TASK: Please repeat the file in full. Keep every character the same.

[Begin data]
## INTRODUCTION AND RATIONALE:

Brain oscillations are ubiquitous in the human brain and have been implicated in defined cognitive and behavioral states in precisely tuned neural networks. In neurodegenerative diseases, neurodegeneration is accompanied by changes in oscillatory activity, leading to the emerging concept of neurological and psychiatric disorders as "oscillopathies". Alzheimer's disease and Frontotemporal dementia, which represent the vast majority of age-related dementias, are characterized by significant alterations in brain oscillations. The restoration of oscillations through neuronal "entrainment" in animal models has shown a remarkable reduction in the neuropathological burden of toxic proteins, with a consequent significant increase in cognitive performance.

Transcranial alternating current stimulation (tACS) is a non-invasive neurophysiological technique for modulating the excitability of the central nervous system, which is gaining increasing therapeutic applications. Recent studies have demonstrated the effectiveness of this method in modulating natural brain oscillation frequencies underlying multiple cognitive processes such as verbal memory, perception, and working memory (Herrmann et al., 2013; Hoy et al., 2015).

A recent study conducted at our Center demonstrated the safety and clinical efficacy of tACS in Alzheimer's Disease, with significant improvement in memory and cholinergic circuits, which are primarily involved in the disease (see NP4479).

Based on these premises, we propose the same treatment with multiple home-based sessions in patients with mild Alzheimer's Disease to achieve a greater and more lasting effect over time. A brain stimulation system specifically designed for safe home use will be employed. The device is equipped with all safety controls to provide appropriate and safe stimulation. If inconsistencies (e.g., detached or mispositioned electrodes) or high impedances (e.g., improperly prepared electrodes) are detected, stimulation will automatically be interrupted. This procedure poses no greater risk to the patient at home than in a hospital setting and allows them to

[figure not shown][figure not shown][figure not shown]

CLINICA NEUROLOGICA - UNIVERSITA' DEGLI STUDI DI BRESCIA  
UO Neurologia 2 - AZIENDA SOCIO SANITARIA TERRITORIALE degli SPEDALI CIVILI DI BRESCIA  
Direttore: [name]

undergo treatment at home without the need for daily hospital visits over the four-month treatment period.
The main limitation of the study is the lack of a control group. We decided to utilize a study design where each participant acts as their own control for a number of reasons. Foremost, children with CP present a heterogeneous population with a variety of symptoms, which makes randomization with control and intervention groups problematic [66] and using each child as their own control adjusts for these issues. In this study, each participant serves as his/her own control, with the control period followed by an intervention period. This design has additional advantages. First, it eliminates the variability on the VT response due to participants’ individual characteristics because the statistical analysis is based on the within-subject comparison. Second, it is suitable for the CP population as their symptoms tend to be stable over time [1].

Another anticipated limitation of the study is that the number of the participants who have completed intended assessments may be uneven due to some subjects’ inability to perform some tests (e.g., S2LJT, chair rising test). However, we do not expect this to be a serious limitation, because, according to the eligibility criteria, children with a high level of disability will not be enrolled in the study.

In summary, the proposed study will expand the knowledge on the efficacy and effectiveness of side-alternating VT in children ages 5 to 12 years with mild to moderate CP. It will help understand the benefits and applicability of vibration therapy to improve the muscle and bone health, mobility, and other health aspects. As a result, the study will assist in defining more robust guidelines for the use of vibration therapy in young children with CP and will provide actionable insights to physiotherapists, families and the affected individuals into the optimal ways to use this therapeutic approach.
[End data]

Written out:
## INTRODUCTION AND RATIONALE:

Brain oscillations are ubiquitous in the human brain and have been implicated in defined cognitive and behavioral states in precisely tuned neural networks. In neurodegenerative diseases, neurodegeneration is accompanied by changes in oscillatory activity, leading to the emerging concept of neurological and psychiatric disorders as "oscillopathies". Alzheimer's disease and Frontotemporal dementia, which represent the vast majority of age-related dementias, are characterized by significant alterations in brain oscillations. The restoration of oscillations through neuronal "entrainment" in animal models has shown a remarkable reduction in the neuropathological burden of toxic proteins, with a consequent significant increase in cognitive performance.

Transcranial alternating current stimulation (tACS) is a non-invasive neurophysiological technique for modulating the excitability of the central nervous system, which is gaining increasing therapeutic applications. Recent studies have demonstrated the effectiveness of this method in modulating natural brain oscillation frequencies underlying multiple cognitive processes such as verbal memory, perception, and working memory (Herrmann et al., 2013; Hoy et al., 2015).

A recent study conducted at our Center demonstrated the safety and clinical efficacy of tACS in Alzheimer's Disease, with significant improvement in memory and cholinergic circuits, which are primarily involved in the disease (see NP4479).

Based on these premises, we propose the same treatment with multiple home-based sessions in patients with mild Alzheimer's Disease to achieve a greater and more lasting effect over time. A brain stimulation system specifically designed for safe home use will be employed. The device is equipped with all safety controls to provide appropriate and safe stimulation. If inconsistencies (e.g., detached or mispositioned electrodes) or high impedances (e.g., improperly prepared electrodes) are detected, stimulation will automatically be interrupted. This procedure poses no greater risk to the patient at home than in a hospital setting and allows them to

[figure not shown][figure not shown][figure not shown]

CLINICA NEUROLOGICA - UNIVERSITA' DEGLI STUDI DI BRESCIA  
UO Neurologia 2 - AZIENDA SOCIO SANITARIA TERRITORIALE degli SPEDALI CIVILI DI BRESCIA  
Direttore: [name]

undergo treatment at home without the need for daily hospital visits over the four-month treatment period.
The main limitation of the study is the lack of a control group. We decided to utilize a study design where each participant acts as their own control for a number of reasons. Foremost, children with CP present a heterogeneous population with a variety of symptoms, which makes randomization with control and intervention groups problematic [66] and using each child as their own control adjusts for these issues. In this study, each participant serves as his/her own control, with the control period followed by an intervention period. This design has additional advantages. First, it eliminates the variability on the VT response due to participants’ individual characteristics because the statistical analysis is based on the within-subject comparison. Second, it is suitable for the CP population as their symptoms tend to be stable over time [1].

Another anticipated limitation of the study is that the number of the participants who have completed intended assessments may be uneven due to some subjects’ inability to perform some tests (e.g., S2LJT, chair rising test). However, we do not expect this to be a serious limitation, because, according to the eligibility criteria, children with a high level of disability will not be enrolled in the study.

In summary, the proposed study will expand the knowledge on the efficacy and effectiveness of side-alternating VT in children ages 5 to 12 years with mild to moderate CP. It will help understand the benefits and applicability of vibration therapy to improve the muscle and bone health, mobility, and other health aspects. As a result, the study will assist in defining more robust guidelines for the use of vibration therapy in young children with CP and will provide actionable insights to physiotherapists, families and the affected individuals into the optimal ways to use this therapeutic approach.